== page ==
As previously explained, there are two modes for enabling futures in AmbientTalk. Invoking enableFutures(true) makes asynchronous sends return a future by default. Invoking enableFutures(false) returns nil by default. No matter how you enabled futures, you can always override the default setting by explicitly annotating the message send itself by means of two type tags exported by the futures module, as explained below.

When a message send is annotated with the OneWay type tag, it will never attach a future to the message. This is primarily useful if you have enabled futures by default, but want to send a one-way message requiring no result. In this case, simply send the message as follows:


When a message send is annotated with the @FutureMessage or @TwoWay type tag, a future is attached to the message, but only if futures have been enabled! This is primarily useful if you have enabled futures, but not by default, because you don't want to incur the overhead of future-type message sends on each of the messages sent. In cases where futures become useful, simply send the message as follows:


When a message send is annotated with the @Due type tag, the attached future is expected to be resolved before a specified deadline. As shown below, the annotation takes as parameter a timeout value (in milliseconds) relative to the time at which a message is sent. The future is automatically ruined with a TimeoutException if the timeout elapses before the return value was received. This is primarily useful to have time-based delivery policy guarantees on asynchronous messages.

More details about the Due annotation can be found in the section about leased object references in the chapter on distributed programming.

Finally, it is possible to first invoke enableFutures(false) and later enable it by default anyway by invoking enableFutures(true). However, once futures have been enabled by default, they can no longer be “turned off” by default. The reason for this is that if two separate files load the futures module and one enables futures by default and the other does not, then the net result is that they will be enabled by default, which will make both applications work correctly. If futures could be disabled, this can cause one object to unexpectedly make other objects crash because they depend on futures.

Conditional Synchronisation with Futures

Futures are useful to synchronise on the return value of an asynchronous message send. However, objects hosted by different actors may often want to synchronise based on other events or conditions. In such cases, futures can be created and resolved explicitly. The interface to the programmer is about the same as that specified by the E language:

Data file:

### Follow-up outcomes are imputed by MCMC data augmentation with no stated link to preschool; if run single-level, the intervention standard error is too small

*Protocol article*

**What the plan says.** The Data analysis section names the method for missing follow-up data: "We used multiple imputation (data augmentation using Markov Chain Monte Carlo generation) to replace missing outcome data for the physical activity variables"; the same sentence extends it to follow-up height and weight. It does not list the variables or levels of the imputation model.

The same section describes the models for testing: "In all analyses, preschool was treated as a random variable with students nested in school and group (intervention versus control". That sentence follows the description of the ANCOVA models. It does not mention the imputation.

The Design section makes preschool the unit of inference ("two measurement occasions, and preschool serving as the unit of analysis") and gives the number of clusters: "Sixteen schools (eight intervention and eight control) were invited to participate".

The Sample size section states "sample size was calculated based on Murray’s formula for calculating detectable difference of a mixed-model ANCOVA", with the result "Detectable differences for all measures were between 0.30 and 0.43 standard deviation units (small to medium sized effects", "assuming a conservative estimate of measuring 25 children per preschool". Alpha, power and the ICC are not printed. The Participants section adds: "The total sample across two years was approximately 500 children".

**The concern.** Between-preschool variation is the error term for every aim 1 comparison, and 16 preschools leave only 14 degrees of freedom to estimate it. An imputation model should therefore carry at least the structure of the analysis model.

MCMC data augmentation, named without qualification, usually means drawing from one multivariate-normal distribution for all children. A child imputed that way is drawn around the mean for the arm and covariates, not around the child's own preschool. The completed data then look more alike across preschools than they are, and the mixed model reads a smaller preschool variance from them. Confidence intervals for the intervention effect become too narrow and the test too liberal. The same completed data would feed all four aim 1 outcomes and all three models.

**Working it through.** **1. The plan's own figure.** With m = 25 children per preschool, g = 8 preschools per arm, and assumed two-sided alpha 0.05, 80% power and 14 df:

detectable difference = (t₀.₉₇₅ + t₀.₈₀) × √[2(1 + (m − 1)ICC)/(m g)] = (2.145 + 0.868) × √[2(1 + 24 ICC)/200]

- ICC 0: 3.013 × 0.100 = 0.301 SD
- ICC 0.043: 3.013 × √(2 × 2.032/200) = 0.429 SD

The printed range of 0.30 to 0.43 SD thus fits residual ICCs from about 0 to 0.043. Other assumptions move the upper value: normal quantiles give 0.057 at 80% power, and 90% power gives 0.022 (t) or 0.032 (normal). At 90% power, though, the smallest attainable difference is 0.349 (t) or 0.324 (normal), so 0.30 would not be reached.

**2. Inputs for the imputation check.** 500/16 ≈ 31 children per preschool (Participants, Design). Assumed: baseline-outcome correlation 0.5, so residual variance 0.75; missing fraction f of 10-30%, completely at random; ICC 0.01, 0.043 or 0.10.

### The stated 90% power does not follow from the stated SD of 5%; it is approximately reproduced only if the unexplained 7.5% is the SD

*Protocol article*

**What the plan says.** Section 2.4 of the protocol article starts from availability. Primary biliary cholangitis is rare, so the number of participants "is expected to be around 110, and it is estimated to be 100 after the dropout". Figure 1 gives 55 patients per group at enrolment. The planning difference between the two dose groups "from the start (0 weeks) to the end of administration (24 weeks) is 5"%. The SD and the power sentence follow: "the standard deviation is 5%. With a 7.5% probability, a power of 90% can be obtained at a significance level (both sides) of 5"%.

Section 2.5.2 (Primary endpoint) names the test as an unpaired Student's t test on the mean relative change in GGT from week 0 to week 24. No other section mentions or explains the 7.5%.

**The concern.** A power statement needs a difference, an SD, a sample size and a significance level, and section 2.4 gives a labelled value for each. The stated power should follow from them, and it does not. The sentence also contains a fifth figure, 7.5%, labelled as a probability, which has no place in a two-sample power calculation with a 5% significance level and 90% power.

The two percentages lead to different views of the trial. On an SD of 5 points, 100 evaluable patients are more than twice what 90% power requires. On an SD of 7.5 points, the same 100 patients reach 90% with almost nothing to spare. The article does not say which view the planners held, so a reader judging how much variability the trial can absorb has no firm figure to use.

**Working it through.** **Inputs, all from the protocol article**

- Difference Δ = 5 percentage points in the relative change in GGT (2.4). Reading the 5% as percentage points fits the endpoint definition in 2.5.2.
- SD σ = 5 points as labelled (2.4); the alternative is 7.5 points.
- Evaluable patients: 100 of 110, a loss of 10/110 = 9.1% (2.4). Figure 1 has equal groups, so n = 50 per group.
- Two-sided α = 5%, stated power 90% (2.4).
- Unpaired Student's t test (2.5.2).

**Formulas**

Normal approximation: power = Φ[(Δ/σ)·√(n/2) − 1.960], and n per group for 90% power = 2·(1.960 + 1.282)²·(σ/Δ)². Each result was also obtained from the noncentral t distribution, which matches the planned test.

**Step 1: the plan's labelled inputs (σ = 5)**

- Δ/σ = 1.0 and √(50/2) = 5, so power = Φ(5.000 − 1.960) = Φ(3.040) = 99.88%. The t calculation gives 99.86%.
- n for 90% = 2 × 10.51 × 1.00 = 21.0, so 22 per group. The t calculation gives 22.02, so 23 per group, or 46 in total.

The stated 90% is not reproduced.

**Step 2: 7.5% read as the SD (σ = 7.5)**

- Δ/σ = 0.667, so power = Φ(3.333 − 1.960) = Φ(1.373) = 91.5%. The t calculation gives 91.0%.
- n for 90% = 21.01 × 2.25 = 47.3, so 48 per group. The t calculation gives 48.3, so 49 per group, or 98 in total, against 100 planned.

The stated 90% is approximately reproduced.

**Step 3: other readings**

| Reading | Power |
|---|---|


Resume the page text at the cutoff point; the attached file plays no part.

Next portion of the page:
// to create an explicit future:
def [future, resolver] := makeFuture();

// to explicitly resolve a future

The makeFuture function exported by the futures module returns two values: a new, unresolved future, and an object called a resolver that can be used to resolve the future. As shown in the example, the future can be passed around as a regular object, and code can synchronise on the future by registering an observer on it, as shown previously. The resolver can be handed out separately to other parts of the program, which calculate the value for the future. This enables objects to “synchronise” on the future without being restricted to return values.

The resolver also defines a ruin(e) method which can be used to explicitly ruin a future, causing any attached when:becomes:catch: blocks to trigger their catch: clause.

As an example of such conditional synchronization, consider the following example first proposed by Henry Lieberman in his 1987 paper on “Object-oriented Programming in ACT-1”. A dating service allows lonely hearts to register their profile allowing it to match people based on their profiles. The dating service can be modelled as an object:

def makeDatingService() {
  def people := []; // a list of Questionnaire objects
  object: {
    def match(lonelyHeart) {
      // if an ideal mate is found in the list,
      //   return its name
      // otherwise
      //   create a future (a "promise") to answer
      //   the lonelyHeart later, when an ideal made
      //   has registered with the dating service

Let us assume that a person is simply identified by a name and its sex:

def makePerson(nam, sx) {
  object: {
    def name := nam;
    def sex := sx;

The dating service has a little database stored as a simple list. This list does not contain person objects but rather Questionnaire objects. The questionnaire contains the logic necessary to match people. We will assume for the sake of the example that 2 people match if they are of the opposite sex. In addition, a questionnaire object can keep track of an “outstanding answer” (which we model as a first-class future) for a lonely heart that is still waiting for his or her perfect match.

def makeQuestionnaire(p) {
  def idealPersonResolver;	
  object: {
    def person := p;
    def matches(otherQ) { != };
    def wait() {
      def [future, resolver] := makeFuture();
      idealPersonResolver := resolver;
    def notify(name) { idealPersonResolver.resolve(name) };

When a questionnaire is asked to wait(), it returns a future and stores the future's corresponding resolver in a hidden field. Later, when a matching person is found, the future can be explicitly resolved by invoking the questionnaire's notify method.

Armed with these abstractions, we can now fill in the missing logic of the match method of the dating service:

def makeDatingService() {
  def people := []; // a list of Questionnaire objects
  object: {
    def match(lonelyHeart) {